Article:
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After Christian crusaders captured Jerusalem in 1099, pilgrims traveling to the Holy City developed an itinerary of places to visit. Among them, historian Anthony Bale writes, was a spot located in the back of the Church of the Holy Sepulcher known as the Prison of Christ. Accounts of the cell appear in some of the most popular guides for pilgrims visiting Jerusalem.

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Bale notes that the canonical gospels don’t explicitly mention Jesus being imprisoned prior to his crucifixion, but they reference him being arrested and led in chains, which some read as implying that he was held captive. However, the church where the Prison of Christ is located was probably built in the early medieval period and Bale writes that it’s almost certain that the site never contained a holding cell for prisoners.

So why did the Prison of Christ become such an important place for medieval pilgrims? Bale notes that prison cells were a common theme in medieval religious culture. At a time when cloistered monks and nuns were exemplars of piety, locked cells could be perceived as places fostering atonement. Stories of early saints described unjust imprisonment and miraculous release. And purgatory, which became an increasingly important part of Christian worldviews in the late medieval period, was often represented as a physical prison in the afterlife in which sin could be purged away to prepare souls for salvation.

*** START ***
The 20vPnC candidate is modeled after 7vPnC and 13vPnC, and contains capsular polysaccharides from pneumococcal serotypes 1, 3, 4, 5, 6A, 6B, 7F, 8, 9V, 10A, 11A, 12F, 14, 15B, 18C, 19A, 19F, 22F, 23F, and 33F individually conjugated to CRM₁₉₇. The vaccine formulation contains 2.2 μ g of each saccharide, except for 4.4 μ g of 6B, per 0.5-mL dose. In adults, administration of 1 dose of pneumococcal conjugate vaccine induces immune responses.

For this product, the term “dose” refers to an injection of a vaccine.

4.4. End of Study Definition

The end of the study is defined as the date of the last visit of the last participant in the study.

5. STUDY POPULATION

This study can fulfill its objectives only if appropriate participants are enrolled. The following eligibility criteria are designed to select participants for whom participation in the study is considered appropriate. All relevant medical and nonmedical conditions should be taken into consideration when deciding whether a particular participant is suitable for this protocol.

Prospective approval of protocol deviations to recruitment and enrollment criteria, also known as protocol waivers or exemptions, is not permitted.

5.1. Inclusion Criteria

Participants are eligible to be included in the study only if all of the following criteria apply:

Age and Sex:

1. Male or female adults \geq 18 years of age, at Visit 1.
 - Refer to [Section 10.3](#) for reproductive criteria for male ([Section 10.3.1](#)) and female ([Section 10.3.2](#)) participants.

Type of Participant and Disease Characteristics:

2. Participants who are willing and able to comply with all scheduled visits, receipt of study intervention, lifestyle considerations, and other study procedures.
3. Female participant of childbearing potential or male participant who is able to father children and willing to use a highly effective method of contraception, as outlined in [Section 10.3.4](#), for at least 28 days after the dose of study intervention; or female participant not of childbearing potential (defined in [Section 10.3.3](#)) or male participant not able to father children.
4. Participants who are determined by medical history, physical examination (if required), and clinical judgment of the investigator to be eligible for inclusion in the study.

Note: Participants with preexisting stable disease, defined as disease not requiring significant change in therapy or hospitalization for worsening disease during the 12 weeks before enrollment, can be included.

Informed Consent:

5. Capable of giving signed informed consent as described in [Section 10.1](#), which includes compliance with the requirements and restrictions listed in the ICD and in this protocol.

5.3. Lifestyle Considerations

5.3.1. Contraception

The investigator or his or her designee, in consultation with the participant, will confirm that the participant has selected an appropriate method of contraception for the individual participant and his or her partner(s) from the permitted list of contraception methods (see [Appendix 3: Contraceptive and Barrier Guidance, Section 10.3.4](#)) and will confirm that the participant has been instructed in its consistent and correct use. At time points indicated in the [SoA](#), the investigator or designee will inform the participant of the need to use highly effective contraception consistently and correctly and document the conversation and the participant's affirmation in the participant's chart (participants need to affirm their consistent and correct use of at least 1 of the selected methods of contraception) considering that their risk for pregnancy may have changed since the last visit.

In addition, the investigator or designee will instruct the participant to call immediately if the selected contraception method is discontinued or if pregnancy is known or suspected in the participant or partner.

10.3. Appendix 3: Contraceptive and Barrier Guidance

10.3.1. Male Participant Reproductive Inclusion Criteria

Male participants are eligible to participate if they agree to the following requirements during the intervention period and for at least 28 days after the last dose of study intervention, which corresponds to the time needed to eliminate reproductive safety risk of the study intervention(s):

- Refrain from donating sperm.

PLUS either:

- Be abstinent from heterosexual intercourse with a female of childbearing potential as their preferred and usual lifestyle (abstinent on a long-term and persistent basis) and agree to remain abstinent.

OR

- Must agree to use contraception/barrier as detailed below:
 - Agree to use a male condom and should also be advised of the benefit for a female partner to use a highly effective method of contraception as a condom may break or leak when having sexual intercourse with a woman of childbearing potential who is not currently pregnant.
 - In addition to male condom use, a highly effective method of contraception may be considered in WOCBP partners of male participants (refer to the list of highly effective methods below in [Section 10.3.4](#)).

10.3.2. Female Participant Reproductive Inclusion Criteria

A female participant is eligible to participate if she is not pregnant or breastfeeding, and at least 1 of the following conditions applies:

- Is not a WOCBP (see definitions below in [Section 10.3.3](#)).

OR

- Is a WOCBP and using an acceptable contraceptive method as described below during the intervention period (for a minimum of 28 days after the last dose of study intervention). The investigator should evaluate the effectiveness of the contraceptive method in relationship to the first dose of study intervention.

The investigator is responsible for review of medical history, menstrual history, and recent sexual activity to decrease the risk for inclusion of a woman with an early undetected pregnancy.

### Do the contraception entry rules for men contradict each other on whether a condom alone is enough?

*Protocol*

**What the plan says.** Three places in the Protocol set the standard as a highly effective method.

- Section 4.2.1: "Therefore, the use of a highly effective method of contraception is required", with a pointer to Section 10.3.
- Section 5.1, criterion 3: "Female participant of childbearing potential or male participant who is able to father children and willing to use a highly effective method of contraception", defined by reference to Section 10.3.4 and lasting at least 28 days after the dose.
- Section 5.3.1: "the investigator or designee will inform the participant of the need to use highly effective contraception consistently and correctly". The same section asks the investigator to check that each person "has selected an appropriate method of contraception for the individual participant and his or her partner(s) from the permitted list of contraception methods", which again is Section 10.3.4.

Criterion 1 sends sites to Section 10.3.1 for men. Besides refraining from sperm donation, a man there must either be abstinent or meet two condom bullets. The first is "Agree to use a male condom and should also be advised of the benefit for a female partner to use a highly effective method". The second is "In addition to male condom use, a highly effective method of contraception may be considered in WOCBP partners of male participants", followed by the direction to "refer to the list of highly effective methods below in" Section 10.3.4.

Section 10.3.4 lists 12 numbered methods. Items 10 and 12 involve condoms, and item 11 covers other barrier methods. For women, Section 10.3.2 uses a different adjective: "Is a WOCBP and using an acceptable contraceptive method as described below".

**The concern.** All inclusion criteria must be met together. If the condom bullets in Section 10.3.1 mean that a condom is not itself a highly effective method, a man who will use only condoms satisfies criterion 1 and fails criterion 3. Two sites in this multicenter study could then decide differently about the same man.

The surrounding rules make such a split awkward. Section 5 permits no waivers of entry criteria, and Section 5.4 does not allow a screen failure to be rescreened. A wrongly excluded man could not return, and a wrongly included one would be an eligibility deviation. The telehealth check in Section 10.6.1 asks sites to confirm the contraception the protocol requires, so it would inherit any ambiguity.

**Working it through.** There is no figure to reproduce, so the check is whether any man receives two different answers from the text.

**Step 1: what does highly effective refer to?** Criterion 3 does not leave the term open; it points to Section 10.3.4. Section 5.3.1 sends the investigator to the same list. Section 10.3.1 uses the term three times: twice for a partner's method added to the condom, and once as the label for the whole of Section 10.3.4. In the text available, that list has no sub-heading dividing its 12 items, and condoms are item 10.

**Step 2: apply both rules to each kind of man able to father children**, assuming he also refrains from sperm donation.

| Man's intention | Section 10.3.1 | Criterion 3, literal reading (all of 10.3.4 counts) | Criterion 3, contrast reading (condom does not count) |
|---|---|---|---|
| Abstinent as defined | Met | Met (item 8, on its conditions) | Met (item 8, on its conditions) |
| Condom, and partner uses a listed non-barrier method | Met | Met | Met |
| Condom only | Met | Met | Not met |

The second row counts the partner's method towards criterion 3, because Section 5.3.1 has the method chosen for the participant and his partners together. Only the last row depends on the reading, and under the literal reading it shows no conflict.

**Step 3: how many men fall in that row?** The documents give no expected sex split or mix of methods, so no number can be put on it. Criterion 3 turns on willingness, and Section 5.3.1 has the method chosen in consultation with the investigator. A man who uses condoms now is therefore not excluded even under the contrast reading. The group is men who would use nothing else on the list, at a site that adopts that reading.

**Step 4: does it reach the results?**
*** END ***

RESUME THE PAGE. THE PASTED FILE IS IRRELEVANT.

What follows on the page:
Entrance to the "Prison of Christ," c. 1921
Entrance to the “Prison of Christ,” c. 1921 via Wikimedia Commons 

The image of God in prison also chimed with the Christian narrative that Jerusalem had been liberated from captivity. And, it had a more concrete parallel in some crusaders’ capture in battle, which Bale argues helped change the Christian image of the prisoner “from a figure of outright disgrace to a hero worthy of prayer and charity.”

Meanwhile, back in Europe, prisons were becoming an increasingly important part of criminal and religious punishment. Prior to the eleventh century, being imprisoned generally meant getting placed in whatever tower, pit, or storeroom was easily available while awaiting trial. But by the twelfth century, imprisonment was its own form of punishment, intended to promote penitence and purification. The Tower of London was functioning as a prison by 1100, and other large-scale prisons were built around the same time. Starting in 1166, all county sheriffs in England were required to maintain a prison for Crown prisoners, and the first diocesan prison in the country was built in the early thirteenth century.

While conditions in these prisons were often horrific and sometimes involved deliberate torture, Bale argues that prisoners were often people of high status; their suffering was thought to be in the service of moral correction and emulation of Jesus. In this context, it made perfect sense for people to honor the imprisoned Christ.

“The popular religious culture had, by the later Middle Ages, absorbed Christ’s imprisonment into the Passion narrative as an established image (albeit one that has, largely, since been forgotten),” Bale writes.

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Speculum, Vol. 91, No. 1 (January 2016), pp. 1–35
The University of Chicago Press on behalf of the Medieval Academy of America